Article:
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Darwin's Unfinished Symphony$
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Kevin N. Laland

Print publication date: 2018

Print ISBN-13: 9780691182810

Published to Princeton Scholarship Online: May 2019

DOI: 10.23943/princeton/9780691182810.001.0001

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The Roots of Creativity

The Roots of Creativity

Chapter:
(p.99) Chapter 5 The Roots of Creativity
Source:
Darwin's Unfinished Symphony
Author(s):

Kevin N. Laland

Publisher:
Princeton University Press
DOI:10.23943/princeton/9780691182810.003.0005

This chapter examines animal innovation, which is the devising of a novel solution to a problem, or a new way of exploiting the environment. The habit appears special only by virtue of its familiarity. The chapter argues that, in reality, many thousands of innovations have been devised by a broad variety of animals. Birds and mammals are known to incorporate new items or novel techniques into their foraging repertoires; whales, dolphins, and birds introduce novel vocal elements into their songs; apes and monkeys concoct novel deceptive acts; primates and birds invent new tools; and countless other animals create novel courtship displays and social behavior. Animal innovations are highly diverse and wide-ranging. This chapter summarizes some experiments into animal creativity and invention, revealing that animals do exhibit behavior that can sensibly be termed “innovation,” even if the consanguinity of nonhuman-animal and human innovation is a matter of debate. These investigations, and those of other animal innovation researchers, provide compelling evidence that humans do not have a monopoly on creativity. Many animals invent new behavior patterns, modify existing behavior to a novel context, or respond to social and ecological stresses in an appropriate and novel manner.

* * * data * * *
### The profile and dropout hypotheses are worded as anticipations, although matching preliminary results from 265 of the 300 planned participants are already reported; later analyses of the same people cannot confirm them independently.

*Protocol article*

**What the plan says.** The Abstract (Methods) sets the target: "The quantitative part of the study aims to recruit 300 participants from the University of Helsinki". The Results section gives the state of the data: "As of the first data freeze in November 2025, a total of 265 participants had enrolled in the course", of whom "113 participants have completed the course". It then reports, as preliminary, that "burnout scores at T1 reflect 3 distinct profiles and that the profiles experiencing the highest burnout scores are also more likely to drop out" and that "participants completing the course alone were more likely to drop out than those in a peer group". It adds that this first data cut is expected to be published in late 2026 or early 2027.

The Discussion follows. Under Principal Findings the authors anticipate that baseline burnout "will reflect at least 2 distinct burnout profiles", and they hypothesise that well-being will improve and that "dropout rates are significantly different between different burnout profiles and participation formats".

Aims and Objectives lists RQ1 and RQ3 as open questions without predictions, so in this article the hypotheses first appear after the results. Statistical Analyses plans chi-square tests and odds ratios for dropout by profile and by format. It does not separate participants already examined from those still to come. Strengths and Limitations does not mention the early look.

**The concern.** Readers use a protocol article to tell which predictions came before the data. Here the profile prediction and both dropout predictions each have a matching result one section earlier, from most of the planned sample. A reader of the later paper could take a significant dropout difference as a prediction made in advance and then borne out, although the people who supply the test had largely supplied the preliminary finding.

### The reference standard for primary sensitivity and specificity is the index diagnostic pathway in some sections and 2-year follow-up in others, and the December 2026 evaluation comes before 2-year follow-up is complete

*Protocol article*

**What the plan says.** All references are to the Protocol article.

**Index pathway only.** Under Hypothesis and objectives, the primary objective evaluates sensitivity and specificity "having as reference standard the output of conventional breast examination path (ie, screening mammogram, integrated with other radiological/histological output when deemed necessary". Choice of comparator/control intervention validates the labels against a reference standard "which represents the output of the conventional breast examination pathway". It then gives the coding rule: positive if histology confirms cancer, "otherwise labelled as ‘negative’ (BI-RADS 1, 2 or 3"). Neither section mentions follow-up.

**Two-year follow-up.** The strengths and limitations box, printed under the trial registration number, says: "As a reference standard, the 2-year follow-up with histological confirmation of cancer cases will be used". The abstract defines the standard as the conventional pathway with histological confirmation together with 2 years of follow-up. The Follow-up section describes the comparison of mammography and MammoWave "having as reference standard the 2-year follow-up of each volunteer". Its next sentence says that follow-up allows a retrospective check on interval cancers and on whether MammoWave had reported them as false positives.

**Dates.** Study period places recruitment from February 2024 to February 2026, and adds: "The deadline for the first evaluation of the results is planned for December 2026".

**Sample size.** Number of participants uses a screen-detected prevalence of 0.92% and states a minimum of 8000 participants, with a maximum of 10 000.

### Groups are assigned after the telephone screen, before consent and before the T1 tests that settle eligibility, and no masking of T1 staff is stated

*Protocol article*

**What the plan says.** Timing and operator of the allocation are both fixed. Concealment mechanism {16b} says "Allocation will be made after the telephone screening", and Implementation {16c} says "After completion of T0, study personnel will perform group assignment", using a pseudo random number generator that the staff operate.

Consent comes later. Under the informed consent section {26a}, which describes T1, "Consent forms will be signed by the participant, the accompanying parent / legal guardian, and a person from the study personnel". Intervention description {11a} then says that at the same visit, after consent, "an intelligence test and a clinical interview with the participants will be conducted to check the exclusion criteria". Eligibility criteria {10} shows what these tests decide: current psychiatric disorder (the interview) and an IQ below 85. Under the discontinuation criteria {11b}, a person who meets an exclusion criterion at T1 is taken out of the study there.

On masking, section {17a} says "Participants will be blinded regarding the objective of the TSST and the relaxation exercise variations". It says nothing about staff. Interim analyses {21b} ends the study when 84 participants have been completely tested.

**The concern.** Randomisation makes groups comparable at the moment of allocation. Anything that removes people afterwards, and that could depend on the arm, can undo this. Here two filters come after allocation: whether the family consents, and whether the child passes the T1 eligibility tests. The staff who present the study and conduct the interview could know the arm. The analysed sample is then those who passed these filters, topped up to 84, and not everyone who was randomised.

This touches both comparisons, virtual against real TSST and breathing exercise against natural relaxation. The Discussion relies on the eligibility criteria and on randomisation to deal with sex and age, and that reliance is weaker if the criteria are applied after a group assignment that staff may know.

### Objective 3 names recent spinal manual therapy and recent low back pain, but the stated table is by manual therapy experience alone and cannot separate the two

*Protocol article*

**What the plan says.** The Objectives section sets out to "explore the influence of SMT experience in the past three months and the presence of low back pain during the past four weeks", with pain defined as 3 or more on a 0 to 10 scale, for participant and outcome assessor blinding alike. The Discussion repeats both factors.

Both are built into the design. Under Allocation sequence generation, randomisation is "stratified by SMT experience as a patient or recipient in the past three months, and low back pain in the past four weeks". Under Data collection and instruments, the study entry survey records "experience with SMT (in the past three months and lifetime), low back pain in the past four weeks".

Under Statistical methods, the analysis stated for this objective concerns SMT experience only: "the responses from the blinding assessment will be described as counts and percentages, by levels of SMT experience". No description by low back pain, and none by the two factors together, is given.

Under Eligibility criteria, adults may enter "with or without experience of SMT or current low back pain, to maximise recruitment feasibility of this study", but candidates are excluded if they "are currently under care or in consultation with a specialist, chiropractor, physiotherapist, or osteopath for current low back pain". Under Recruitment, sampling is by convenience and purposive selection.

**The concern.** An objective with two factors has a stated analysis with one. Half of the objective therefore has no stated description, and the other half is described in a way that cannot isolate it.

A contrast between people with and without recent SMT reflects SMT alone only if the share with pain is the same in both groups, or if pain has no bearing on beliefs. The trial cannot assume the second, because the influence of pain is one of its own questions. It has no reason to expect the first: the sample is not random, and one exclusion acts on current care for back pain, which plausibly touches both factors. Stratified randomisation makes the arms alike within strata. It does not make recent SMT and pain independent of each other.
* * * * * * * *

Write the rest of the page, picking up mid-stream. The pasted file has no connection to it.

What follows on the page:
Keywords:   animal innovation, animal creativity, new behavior patterns, human innovation, novel techniques

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